We’re back in the relative comfort of a city and after 10 days on Mindful Farm and everything seems a bit busier, louder. It’s hard to understand how just over a week in a quiet rural intentional community can change my internal compass so much that a small, friendly city like Chiang Mai seems dizzying and a little overwhelming. I have a lot to sort through: emotional triggers that came up for me over the previous week, and a bit of guilt at not having cleared these issues while I was still on the farm. I left with my resentment still in me. By now I feel I should know better (but of course, this is why we go to these places, right?)
My time on Mindful was full of peace, but also judgement, anger, and overall lots of self examination. It started out really well for me; on the first day, I excitedly did a full day of silence, alone. It was difficult and yet wonderful: a full 12 hours of silence and (mostly attempted) meditation, and I now feel more prepared to attend a 10-day Vipassana meditation sometime soon (a goal I hope to realize in the next couple months.)
The real learning process for me, however, started with the constant observation of the ant life on the farm. I watched as the different species worked together with their kind to carry heavy loads, and even as they hunted together (not fun to watch, but part of nature). Little by little I discovered their unique ways of doing things together, and I’m shocked to say that now… I think they are so cute! I observed group think in a big way, and yet these tiny ants also had personality. Observing ants confirmed to me the strange violence of the world, and somehow I made peace with so much in the world at large that I’d never felt settled with before.
I also became somewhat comfortable with having bugs on me nearly all the time (even under the protection of our mosquito nets, nightly). They were everywhere, because really, we were in their house! After a few days of mild but constant stress, something clicked. I relaxed and breathed through it, and then I kicked off my shoes, deliberately spending the whole day barefoot and covered in mud from helping with building a mud house. I felt spent from gardening and outdoor work all day, but I realized that I had changed. The earth was now my friend, and I wasn’t afraid of it.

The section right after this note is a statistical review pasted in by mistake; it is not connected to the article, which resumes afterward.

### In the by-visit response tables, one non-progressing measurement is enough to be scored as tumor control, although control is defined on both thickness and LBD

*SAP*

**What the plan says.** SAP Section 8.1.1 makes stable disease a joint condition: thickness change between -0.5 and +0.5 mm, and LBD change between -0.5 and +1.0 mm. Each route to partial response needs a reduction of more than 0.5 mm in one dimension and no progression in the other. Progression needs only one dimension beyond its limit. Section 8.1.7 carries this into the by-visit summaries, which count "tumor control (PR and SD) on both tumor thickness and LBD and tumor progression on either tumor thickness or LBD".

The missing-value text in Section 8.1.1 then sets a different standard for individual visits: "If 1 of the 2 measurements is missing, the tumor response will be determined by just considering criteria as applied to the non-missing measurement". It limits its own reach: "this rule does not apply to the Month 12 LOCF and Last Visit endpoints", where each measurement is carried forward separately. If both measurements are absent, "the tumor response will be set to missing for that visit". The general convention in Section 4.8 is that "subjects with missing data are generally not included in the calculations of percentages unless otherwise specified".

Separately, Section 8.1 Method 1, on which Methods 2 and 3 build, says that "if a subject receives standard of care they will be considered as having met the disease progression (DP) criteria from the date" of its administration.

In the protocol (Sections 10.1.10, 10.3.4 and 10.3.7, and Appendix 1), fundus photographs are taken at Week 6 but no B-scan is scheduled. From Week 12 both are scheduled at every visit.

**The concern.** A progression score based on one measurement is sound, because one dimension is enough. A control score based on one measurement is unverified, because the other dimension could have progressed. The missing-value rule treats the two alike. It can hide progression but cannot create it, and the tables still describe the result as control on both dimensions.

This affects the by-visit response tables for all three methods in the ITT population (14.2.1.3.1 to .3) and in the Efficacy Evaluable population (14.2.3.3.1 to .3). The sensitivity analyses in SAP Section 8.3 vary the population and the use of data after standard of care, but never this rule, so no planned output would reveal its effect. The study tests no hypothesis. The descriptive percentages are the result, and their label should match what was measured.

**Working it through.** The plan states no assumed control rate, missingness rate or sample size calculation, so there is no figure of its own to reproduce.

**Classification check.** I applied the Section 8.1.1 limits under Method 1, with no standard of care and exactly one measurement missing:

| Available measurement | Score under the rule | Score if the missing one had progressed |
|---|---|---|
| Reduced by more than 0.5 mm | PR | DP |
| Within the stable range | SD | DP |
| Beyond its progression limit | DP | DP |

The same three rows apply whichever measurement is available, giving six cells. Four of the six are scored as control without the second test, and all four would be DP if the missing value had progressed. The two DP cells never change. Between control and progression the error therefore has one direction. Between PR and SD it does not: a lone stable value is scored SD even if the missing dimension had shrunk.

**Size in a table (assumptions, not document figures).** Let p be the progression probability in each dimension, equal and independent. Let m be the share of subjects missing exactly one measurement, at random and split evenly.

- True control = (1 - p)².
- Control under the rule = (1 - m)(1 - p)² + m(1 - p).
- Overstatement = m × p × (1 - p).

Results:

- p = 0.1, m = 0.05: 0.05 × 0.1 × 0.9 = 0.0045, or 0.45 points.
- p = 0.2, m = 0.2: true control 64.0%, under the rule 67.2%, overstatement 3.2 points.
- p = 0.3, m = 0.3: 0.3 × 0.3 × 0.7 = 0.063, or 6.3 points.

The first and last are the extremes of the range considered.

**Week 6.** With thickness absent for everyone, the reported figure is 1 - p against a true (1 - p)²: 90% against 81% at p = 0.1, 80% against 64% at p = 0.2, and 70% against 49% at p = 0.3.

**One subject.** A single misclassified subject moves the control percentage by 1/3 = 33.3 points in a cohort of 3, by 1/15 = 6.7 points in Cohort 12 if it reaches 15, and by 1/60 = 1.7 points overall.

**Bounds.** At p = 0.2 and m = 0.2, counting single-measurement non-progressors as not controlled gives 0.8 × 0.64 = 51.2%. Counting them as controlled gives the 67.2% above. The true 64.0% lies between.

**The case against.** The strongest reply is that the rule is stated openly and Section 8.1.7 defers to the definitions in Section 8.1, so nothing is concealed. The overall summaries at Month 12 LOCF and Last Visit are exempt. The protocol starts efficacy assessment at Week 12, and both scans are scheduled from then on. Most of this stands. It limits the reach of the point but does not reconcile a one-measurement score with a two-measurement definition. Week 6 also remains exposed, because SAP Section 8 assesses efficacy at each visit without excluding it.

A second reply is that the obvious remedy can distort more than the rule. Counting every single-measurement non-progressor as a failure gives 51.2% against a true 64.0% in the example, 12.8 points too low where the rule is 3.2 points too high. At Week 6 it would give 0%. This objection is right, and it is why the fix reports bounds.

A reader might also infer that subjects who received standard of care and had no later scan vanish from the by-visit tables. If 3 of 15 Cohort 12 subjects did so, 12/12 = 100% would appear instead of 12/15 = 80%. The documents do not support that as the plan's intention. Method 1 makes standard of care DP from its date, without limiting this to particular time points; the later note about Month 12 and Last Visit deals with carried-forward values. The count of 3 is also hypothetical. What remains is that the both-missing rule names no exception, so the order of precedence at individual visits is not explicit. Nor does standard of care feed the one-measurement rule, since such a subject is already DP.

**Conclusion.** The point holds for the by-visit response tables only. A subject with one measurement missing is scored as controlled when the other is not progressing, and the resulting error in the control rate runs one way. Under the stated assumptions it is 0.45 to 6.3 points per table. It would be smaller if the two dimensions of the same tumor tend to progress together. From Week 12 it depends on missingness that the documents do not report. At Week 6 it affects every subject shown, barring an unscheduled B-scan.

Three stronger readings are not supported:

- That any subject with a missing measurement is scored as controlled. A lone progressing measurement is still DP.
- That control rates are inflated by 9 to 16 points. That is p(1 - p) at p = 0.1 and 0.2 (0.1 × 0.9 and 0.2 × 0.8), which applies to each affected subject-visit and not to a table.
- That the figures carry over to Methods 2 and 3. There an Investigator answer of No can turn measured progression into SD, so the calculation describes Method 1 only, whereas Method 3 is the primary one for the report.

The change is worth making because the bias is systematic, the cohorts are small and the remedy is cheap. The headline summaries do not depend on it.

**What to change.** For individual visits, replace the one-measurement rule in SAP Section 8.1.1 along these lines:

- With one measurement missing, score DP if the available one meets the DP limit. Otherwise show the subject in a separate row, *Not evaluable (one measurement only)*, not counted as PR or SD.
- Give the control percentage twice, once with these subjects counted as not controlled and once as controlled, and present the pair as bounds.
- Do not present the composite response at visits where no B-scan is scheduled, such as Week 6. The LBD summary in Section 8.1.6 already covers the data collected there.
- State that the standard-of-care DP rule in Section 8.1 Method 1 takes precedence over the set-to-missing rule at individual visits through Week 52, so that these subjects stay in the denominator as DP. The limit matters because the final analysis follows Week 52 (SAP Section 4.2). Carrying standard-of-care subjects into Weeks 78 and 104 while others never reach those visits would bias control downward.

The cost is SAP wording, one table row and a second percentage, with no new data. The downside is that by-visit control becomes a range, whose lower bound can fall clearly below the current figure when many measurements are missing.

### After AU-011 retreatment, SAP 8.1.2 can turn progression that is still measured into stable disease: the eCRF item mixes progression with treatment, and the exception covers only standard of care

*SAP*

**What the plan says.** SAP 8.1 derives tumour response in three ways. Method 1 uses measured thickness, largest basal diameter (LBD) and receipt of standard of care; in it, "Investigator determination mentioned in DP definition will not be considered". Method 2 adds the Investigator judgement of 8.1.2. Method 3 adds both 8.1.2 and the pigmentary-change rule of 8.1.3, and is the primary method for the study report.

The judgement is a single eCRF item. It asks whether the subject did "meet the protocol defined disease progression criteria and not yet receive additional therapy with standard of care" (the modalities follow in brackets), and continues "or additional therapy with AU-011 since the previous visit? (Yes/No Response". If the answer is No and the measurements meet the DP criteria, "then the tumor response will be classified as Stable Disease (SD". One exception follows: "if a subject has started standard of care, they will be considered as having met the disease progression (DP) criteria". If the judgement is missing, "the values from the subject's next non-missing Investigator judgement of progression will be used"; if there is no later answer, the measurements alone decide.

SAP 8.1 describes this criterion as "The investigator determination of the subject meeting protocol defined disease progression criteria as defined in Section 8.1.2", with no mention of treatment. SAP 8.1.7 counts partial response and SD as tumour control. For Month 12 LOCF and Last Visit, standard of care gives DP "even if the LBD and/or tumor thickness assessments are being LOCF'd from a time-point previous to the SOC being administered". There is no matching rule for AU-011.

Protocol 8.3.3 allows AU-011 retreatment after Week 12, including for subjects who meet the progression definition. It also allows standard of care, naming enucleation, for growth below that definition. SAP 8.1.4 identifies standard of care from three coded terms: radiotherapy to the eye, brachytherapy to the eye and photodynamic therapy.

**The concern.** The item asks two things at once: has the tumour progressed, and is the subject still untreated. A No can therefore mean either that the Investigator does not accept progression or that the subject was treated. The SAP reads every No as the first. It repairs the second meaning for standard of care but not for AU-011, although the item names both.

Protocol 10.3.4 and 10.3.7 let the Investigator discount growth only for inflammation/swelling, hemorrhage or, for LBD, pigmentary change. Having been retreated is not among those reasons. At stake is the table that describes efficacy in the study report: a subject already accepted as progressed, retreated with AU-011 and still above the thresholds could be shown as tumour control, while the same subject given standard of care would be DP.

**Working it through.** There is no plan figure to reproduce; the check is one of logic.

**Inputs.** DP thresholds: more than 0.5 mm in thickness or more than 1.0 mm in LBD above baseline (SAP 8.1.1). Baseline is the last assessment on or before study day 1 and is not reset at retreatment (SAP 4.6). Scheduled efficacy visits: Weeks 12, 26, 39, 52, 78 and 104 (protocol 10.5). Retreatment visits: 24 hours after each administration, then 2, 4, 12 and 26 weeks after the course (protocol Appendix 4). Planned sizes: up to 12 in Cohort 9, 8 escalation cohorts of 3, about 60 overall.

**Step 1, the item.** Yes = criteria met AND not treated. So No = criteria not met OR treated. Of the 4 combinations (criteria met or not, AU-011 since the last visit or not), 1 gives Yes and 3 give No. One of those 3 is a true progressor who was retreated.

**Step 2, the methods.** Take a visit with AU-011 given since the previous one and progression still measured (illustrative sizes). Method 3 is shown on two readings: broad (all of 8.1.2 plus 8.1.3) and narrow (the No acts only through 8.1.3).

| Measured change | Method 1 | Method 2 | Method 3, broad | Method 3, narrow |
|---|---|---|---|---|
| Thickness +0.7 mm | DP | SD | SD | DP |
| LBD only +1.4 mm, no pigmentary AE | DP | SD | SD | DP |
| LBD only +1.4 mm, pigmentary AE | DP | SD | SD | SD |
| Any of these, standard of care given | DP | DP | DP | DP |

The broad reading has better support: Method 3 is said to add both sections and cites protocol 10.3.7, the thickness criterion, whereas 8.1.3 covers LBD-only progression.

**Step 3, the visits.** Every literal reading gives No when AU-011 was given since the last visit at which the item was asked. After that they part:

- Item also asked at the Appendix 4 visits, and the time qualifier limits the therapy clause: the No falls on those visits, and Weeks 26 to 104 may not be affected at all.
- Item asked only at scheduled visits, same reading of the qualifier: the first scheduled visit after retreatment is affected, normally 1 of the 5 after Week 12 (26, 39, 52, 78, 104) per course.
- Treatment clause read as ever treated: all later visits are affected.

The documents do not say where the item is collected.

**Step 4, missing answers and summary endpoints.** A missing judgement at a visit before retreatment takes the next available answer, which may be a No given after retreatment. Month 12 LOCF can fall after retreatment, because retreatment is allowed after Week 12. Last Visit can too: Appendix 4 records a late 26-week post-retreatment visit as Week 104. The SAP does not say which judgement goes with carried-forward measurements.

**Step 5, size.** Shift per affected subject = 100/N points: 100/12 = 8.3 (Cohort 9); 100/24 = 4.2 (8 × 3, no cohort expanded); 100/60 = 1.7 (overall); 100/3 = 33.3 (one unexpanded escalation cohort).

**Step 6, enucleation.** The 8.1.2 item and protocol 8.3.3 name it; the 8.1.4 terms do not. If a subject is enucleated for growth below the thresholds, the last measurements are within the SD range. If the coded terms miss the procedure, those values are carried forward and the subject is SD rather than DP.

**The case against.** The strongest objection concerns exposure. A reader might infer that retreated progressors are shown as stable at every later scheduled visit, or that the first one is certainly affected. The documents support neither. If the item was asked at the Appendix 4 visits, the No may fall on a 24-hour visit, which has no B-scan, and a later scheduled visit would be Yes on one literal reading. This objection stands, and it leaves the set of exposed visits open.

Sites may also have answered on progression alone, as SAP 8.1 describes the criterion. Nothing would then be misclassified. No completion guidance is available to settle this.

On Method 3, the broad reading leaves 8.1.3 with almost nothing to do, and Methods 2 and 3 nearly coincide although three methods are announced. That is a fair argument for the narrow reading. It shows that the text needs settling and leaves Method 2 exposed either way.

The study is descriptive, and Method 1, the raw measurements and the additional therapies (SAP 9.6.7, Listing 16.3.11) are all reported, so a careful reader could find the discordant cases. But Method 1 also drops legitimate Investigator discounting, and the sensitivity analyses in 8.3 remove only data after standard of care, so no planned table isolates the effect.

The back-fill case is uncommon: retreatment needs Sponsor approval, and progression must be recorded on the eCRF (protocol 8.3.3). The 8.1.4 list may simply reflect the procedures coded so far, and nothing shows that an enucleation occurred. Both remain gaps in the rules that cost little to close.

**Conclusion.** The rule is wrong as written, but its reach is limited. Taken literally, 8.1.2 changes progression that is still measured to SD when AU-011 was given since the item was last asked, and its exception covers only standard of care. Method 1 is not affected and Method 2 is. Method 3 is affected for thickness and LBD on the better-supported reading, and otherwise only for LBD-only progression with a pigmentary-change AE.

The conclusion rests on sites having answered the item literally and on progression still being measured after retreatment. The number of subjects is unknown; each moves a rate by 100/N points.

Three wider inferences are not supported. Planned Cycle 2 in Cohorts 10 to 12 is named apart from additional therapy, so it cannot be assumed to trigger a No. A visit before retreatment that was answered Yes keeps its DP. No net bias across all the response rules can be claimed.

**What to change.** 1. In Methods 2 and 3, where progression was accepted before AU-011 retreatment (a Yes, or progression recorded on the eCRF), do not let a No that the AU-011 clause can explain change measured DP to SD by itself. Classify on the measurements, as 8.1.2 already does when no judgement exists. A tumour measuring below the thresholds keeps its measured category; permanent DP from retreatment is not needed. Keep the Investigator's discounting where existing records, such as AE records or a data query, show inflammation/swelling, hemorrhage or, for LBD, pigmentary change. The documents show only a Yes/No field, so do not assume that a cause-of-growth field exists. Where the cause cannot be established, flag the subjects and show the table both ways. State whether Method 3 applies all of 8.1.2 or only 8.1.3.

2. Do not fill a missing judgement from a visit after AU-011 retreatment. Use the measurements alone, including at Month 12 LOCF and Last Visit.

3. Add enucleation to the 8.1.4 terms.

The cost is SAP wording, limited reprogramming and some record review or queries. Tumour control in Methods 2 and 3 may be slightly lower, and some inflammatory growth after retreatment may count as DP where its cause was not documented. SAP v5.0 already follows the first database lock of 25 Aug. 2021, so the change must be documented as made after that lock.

My next big lesson was in my judgment of myself and others. Judgement came crashing down on me for my last four days at the farm like no other, and I found myself so angry I often had to leave my farming tasks to be alone in the bungalow. Because of the silence that encompassed each moment of our time there, I heard the critical voices in my mind far more than I could handle, and stood face to face with them often. Interactions with certain personalities would send me back to my bungalow fuming, unable to process the anger that was brought out of me. I was trapped: unable to let go of my judgement of another for fear that they would get away with poor behavior, and therefore I was unable to relax and laugh it off. And following the boughs of anger came guilt and shame: guilt for not being able to see the beauty in these people, and shame that I had exposed how judgmental I was to others.
But learning is what I was there for, even though it’s not what I expected. I am deeply grateful, now that I’m away from the farm and able to process with distance, for each of the people I met there. I learned so much from each of them. And when my opportunity arises to interact with new people or challenging personalities again, or if I have a chance to dig my hands into the earth and run around barefoot, I know I will welcome the chance. I will spend more time loving and less time judging. I will see others inner light, and laugh off the small stuff. I am a work in progress. Thank you Mindful Farm!
Check out the Mindful Farm in Samoeng, Thailand.
Have you ever visited a farming community or a long term meditation center? Tell me your experience in the comments!